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From: Jeff Garland (jeff_at_[hidden])
Date: 2006-07-02 14:51:32

David Abrahams wrote:
> Jeff Garland <jeff_at_[hidden]> writes:
>> I've been working on a little project where I've had to doing lots of string
>> processing, so I decided to put together a string type that wraps up
>> boost.regex and boost.string_algo into a string type. I also remember a
>> discussion in the LWG about whether the various string algorithms should be
>> built in or not -- well consider this a test -- personally I find it easier
>> built into the string than as standalone functions.
> I appreciate the convenience of such an interface, I really do, but
> doesn't this design just compound the "fat interface" problems that
> std::string already has?

Yes, that's partially the point :-) I understand std::string is too big for
some. Sadly the members it has make it hard to do the things I tend to do with
strings most often with strings. The fact is, if you look around at the
languages people are using most for string processing, they offer just as many
features as super_string and then some. Somehow, programmers are managing to
deal with this. I'd buy more into the fat interface being a problem if
something in the string class went beyond string processing, but it doesn't.
String processing is a big complex domain -- whole languages have been
optimized for it -- it needs a lot of functions to cover the domain and make
easy to read code. Any way you slice it the current basic_string is inferior
to what most modern languages offer.

Needless to say, I understand all about stl, free functions, their power, etc,
etc. But the big thing this misses is that having a single type that unifies
the string processing interface means there's a single set of documentation to
start figuring out how to do a string manipulation. I don't have to wade thru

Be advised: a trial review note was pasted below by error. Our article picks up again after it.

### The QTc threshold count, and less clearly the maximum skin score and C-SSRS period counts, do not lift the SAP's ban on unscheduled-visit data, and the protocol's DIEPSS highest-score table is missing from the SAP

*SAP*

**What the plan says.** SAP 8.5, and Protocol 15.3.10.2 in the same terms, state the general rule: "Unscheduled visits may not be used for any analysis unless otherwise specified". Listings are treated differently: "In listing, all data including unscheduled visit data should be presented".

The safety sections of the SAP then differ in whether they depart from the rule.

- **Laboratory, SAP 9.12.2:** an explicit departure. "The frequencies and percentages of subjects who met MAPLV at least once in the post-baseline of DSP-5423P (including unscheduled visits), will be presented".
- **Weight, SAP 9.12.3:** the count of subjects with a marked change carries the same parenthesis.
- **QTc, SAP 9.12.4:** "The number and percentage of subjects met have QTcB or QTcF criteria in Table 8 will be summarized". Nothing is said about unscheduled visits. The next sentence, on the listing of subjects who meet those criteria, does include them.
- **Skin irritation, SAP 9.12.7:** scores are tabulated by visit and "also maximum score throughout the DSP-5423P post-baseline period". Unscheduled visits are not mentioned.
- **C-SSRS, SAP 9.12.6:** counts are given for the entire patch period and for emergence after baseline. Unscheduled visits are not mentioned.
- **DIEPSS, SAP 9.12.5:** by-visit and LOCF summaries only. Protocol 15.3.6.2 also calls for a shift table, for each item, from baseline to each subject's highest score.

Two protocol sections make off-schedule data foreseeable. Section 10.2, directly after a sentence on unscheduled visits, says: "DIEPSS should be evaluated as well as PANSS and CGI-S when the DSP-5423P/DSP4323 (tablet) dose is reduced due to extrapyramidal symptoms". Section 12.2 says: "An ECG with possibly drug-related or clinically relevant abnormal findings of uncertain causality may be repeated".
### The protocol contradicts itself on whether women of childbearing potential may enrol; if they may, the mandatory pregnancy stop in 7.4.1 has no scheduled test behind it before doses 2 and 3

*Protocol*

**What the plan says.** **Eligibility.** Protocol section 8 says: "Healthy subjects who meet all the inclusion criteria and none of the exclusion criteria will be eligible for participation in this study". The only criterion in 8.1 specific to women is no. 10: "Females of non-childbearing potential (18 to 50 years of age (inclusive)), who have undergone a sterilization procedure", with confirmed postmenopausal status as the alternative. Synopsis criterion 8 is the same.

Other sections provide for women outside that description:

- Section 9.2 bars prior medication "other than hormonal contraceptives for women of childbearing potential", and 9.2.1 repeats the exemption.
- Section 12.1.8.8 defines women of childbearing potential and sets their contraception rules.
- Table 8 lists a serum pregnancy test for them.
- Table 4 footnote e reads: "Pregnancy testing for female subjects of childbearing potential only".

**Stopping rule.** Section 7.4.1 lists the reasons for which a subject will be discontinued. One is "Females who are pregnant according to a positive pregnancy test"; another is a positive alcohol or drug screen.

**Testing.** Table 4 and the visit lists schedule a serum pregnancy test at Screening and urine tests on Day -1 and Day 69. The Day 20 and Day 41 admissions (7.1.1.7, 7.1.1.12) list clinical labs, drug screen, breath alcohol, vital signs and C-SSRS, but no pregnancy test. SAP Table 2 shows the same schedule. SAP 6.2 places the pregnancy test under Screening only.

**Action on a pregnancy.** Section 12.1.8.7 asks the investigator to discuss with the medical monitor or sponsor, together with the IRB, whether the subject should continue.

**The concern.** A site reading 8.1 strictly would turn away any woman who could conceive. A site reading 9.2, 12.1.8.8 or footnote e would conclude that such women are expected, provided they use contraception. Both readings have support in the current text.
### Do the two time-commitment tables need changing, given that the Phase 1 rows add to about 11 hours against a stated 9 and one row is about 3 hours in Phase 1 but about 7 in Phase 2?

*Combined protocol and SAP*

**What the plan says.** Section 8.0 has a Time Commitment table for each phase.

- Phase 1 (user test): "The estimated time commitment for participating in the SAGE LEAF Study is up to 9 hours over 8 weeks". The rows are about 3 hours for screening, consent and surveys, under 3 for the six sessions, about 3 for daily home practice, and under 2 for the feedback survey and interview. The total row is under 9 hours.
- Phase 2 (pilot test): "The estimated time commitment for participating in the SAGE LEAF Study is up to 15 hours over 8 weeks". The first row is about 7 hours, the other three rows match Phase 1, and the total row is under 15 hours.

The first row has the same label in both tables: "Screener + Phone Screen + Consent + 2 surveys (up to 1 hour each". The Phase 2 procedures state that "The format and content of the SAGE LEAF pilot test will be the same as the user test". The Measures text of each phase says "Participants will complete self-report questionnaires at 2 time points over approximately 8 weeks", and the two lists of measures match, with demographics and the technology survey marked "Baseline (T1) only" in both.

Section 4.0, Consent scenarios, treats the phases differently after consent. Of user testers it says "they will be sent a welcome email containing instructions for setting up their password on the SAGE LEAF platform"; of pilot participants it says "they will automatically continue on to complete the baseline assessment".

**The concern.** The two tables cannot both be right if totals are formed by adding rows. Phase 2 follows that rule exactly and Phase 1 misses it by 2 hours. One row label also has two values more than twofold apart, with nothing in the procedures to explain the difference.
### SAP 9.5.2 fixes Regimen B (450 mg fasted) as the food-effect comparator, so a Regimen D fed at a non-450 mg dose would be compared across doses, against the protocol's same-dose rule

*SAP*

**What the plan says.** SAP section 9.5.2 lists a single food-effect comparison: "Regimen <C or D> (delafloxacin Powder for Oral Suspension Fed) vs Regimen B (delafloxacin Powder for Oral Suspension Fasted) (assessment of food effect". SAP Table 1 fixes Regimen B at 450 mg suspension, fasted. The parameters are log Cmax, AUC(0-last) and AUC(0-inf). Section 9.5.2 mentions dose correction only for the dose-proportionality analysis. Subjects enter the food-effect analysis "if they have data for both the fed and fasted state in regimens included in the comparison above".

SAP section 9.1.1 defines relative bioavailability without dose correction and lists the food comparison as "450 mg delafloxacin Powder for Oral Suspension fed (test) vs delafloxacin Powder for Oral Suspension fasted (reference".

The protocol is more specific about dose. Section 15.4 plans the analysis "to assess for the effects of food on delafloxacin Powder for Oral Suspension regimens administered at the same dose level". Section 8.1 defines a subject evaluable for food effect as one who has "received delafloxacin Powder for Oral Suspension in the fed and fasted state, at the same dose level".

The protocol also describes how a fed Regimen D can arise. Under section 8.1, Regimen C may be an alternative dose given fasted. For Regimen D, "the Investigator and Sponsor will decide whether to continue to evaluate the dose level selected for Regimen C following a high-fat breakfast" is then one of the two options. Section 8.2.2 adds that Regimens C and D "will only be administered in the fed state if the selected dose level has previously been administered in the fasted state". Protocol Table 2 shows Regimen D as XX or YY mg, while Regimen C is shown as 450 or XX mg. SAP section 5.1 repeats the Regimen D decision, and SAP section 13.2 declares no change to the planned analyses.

50 pages of string_algorithms, 50 pages of regex docs and so on -- there's
hundreds of functions to deal with strings there. Not to mention the
templatization factor in the docs of these libraries which mostly detracts
from me figuring out how to process the string. If I'm a Boost novice much of
this great a useful string processing capability might be lost in so many
other libraries.

The other thing that gets me is the readability of code. With a built-in
function, it's one less parameter to remember when calling these functions.
It seems trivial, but I believe the code is ultimately easier to understand.
Simple example:

    std::string s1("foo");
    std::string s2("bar);
    std::string s3("foo");
    //The next line makes me go read the docs again, every time
    replace_all(s1,s2,s3); //which string is modified exactly?
    s1.replace_all(s2, s3); //obvious which string is modified here

I understand this flies against the current established C++ wisdom, but that's
part of the reason I've done it. After thinking about it, I think the
'wisdom' is wrong. Usability and readability has been lost -- my code is
harder to understand. I expect that super_string has little chance of ever
making it to Boost because it is goes too radically against some of these
deeply held beliefs. That said, I think there's a group of folks out there
that agree with me and are afraid to speak up. Now they can at least download
it from the vault -- but maybe they'll speak up -- we'll see. In any case,
it's up to individuals to decide download and use super_string, or continue
using their inferior string class ;-)

> Even Python's string, which has a *lot* built in, doesn't try to
> handle the regex stuff directly.

There are plenty of counter examples: Perl, Java, Javascript, and Ruby that
build regex directly into the library/language. It's very powerful and useful
in my experience. And, of course, super_string doesn't take away anything,
just makes these powerful tools more accessible and easier to use.


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